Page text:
Crafter and time-killer Conny von Hagen, seen below, designed and made everything in this book. What a job she had with Alcoa! "Conny travels the country showing children and grown-ups how to make gay, lovely things of foil." Indeed.
Christmastime seems natural for foil crafting, all shiny and stuff, right? Why do Conny's Santa and Three Wise Men look so evil and/or hipster-ish? Why is one of the Wise Men a woman, or a camel? Why is one of them blind? WHY?
Other common celebrations are also rife for foil exploitation, apparently. I can tell you that if this has been MY wedding reception centerpiece, I either would have been thrilled or wept in the bathroom. That the bride has no face and is jammed in a trash bucket is not lost on me.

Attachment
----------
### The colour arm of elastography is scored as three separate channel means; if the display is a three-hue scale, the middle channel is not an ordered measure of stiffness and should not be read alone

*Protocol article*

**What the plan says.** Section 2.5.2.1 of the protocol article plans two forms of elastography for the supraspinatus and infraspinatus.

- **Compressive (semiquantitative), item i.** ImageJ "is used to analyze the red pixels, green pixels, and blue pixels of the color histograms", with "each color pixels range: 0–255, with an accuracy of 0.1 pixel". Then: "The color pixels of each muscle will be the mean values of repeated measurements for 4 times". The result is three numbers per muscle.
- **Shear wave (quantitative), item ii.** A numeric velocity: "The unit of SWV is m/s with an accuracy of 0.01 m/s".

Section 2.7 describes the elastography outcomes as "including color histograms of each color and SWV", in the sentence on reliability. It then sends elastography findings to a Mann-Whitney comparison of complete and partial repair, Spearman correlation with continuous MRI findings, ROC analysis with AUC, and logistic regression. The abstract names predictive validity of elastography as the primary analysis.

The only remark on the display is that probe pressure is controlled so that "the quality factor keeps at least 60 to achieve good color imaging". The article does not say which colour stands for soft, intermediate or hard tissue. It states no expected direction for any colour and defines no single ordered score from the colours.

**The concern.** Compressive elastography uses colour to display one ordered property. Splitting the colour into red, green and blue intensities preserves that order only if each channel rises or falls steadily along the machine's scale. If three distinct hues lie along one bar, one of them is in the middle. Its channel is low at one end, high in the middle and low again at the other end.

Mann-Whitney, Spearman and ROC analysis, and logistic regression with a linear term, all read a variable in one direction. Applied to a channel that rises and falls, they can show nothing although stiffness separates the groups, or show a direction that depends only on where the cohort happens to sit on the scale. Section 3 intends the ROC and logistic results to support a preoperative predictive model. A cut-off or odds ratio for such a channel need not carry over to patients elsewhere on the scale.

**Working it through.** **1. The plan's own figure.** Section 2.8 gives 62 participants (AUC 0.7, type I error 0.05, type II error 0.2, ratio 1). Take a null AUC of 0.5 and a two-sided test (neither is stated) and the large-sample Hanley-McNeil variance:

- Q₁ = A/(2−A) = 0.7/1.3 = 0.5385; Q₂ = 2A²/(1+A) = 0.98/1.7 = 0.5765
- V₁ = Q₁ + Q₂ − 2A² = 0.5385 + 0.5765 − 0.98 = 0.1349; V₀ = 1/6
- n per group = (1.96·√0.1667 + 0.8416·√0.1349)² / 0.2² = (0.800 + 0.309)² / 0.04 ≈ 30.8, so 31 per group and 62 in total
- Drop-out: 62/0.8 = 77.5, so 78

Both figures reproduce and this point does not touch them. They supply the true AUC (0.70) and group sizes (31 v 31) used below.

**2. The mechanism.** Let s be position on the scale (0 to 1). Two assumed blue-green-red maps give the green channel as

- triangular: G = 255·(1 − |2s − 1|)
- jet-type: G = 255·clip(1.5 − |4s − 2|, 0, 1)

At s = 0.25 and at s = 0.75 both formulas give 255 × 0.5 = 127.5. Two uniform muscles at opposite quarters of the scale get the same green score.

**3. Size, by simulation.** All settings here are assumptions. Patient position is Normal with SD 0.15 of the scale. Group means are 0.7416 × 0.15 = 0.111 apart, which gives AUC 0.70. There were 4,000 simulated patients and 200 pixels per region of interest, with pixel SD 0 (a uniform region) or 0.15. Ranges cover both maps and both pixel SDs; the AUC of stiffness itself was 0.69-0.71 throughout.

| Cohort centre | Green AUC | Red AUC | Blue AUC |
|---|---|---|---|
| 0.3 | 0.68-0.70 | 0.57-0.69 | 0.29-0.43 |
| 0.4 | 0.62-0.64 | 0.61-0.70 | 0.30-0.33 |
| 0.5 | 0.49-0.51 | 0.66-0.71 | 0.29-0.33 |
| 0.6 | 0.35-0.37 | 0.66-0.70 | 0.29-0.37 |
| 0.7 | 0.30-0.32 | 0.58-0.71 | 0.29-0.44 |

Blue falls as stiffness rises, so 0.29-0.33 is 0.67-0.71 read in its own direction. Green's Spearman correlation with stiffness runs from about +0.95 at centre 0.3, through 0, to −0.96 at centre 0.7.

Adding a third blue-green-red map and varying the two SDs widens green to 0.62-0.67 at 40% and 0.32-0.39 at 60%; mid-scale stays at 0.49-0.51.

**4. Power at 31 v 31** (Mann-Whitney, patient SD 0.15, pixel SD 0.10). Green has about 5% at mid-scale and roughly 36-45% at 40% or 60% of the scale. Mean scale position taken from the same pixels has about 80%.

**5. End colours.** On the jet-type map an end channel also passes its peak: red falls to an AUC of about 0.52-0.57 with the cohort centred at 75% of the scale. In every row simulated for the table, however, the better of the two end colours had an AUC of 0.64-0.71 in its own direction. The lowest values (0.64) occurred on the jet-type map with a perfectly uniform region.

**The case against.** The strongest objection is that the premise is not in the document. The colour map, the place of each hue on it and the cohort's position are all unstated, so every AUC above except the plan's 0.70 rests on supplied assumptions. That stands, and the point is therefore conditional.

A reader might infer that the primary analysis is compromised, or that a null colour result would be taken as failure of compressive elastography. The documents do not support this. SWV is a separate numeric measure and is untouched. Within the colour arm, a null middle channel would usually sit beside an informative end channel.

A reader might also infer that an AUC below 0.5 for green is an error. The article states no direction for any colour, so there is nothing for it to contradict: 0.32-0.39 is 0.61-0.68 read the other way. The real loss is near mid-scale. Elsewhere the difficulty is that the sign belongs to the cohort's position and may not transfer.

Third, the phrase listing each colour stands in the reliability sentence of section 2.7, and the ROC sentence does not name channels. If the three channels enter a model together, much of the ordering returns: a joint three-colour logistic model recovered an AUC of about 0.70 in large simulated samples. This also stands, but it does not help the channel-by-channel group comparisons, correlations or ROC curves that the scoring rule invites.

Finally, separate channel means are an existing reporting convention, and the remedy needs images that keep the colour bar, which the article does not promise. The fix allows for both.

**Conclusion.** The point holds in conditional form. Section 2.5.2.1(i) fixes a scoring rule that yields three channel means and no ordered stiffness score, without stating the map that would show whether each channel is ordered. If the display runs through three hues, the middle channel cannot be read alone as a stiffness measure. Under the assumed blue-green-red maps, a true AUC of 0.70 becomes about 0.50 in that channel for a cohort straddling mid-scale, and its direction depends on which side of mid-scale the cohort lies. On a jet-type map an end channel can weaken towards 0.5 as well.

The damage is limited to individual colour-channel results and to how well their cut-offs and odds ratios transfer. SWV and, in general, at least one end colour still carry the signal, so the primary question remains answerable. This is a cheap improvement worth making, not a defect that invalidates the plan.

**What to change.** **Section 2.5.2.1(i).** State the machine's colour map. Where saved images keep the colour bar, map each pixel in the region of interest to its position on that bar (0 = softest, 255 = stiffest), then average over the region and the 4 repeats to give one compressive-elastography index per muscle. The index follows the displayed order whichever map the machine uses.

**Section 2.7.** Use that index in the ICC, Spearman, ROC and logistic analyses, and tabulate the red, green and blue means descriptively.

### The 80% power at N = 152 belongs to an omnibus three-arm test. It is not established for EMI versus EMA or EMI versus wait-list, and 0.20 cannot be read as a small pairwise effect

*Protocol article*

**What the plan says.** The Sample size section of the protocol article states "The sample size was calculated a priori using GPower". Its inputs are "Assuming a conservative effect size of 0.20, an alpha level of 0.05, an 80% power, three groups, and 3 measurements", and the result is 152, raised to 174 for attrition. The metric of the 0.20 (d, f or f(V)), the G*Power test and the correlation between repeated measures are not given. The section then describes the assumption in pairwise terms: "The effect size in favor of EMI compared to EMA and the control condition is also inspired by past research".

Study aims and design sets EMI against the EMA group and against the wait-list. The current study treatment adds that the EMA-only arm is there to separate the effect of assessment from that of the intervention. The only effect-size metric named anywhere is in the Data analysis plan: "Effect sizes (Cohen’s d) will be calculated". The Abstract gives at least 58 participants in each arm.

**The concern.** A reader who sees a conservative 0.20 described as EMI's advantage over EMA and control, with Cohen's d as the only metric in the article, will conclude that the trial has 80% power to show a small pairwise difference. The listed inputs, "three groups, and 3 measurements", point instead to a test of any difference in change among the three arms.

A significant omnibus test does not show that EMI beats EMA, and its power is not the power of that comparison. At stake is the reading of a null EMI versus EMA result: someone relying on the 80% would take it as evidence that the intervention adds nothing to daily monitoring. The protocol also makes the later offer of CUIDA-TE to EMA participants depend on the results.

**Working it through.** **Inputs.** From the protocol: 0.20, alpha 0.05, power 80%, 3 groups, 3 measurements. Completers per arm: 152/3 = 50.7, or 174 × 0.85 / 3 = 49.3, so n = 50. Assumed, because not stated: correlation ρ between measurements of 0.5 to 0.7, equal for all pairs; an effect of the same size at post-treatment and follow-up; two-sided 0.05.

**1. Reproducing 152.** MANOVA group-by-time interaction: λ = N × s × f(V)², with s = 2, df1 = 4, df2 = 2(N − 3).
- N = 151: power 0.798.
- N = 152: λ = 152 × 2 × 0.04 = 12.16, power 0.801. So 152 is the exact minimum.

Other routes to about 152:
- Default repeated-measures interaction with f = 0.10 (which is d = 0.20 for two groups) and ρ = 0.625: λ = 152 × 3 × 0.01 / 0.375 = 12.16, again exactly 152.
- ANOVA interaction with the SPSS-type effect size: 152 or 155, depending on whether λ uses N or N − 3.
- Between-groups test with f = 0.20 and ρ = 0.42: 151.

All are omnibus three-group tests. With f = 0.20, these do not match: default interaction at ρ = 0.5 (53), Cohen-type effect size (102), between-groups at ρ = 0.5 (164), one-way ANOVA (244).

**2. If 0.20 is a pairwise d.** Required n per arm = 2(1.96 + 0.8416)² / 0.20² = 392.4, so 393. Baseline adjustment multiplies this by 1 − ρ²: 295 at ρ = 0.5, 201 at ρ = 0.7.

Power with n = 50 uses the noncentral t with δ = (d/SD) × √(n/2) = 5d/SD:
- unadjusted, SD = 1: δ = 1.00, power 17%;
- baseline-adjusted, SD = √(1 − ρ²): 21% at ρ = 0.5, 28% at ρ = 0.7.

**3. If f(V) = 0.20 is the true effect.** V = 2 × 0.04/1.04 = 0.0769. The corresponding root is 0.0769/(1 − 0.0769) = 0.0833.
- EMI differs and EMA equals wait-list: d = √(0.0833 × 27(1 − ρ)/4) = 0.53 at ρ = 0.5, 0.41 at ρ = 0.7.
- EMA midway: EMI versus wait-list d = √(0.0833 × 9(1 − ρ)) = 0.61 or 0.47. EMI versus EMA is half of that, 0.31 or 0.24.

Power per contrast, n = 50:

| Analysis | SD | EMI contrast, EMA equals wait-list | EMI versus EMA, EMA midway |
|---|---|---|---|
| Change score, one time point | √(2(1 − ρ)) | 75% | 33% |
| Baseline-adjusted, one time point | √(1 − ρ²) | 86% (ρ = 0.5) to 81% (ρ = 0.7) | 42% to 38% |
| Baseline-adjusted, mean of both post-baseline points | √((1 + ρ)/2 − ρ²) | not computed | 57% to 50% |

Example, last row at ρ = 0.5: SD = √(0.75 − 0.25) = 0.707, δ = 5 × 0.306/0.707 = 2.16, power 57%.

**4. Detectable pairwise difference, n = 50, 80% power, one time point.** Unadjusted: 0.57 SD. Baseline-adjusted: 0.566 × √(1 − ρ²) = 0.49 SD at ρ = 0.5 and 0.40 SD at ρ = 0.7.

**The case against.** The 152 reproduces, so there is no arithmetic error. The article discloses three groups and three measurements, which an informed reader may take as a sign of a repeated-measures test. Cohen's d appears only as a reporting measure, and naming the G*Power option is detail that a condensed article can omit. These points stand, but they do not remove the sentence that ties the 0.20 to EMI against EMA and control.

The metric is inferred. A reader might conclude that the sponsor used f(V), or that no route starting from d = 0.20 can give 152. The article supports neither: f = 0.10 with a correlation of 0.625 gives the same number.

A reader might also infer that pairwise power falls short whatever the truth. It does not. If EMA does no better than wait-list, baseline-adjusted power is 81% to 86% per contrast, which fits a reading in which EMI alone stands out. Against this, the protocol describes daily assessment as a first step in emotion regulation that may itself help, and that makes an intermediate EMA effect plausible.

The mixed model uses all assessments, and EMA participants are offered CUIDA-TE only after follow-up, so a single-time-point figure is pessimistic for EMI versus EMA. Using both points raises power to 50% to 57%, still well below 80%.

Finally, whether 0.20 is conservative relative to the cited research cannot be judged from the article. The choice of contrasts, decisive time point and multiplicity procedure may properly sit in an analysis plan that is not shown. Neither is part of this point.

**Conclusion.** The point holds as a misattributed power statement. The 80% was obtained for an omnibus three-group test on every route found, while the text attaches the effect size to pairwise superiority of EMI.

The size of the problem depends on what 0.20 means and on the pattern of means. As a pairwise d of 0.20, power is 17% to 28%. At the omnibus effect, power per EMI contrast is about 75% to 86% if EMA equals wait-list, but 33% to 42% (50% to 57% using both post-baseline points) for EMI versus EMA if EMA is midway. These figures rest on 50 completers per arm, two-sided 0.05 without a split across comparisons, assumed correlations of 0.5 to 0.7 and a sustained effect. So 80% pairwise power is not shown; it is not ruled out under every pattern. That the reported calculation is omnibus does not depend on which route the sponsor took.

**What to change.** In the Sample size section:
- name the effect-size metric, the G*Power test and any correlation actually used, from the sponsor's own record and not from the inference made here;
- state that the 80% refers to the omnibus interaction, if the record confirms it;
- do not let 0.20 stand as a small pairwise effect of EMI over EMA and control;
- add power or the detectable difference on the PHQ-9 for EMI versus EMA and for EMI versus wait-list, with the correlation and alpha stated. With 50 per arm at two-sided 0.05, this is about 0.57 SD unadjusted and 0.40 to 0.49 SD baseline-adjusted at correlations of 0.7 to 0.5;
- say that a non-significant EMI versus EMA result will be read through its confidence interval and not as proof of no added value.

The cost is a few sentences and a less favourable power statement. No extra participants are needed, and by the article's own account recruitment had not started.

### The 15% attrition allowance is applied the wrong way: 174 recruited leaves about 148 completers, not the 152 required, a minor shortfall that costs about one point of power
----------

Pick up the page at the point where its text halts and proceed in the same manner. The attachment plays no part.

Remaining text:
This mermaid, said the book, was a decoration for an "Under-The Sea" Ball in New Orleans. To me, she looks like a tragic burn victim, but hey.
These are "Conny's Zoo" animals. I can tell you with pretty much certainty that these creations would have given me nightmares as a child. Long-lasting, terrifying nightmares. The elephants in particular look like they are ready to go on a zoo patron rage-stomp.
To conclude, what I feel are Conny's masterpieces: her Alcoa Halloween costumes. The giant foil heads are grotesquely grand and disturbing, but the boy in the Pippi Longstocking foil wig is just the best. Thank you, Conny, wherever you are now, and I hope you didn't get too many foil box cuts.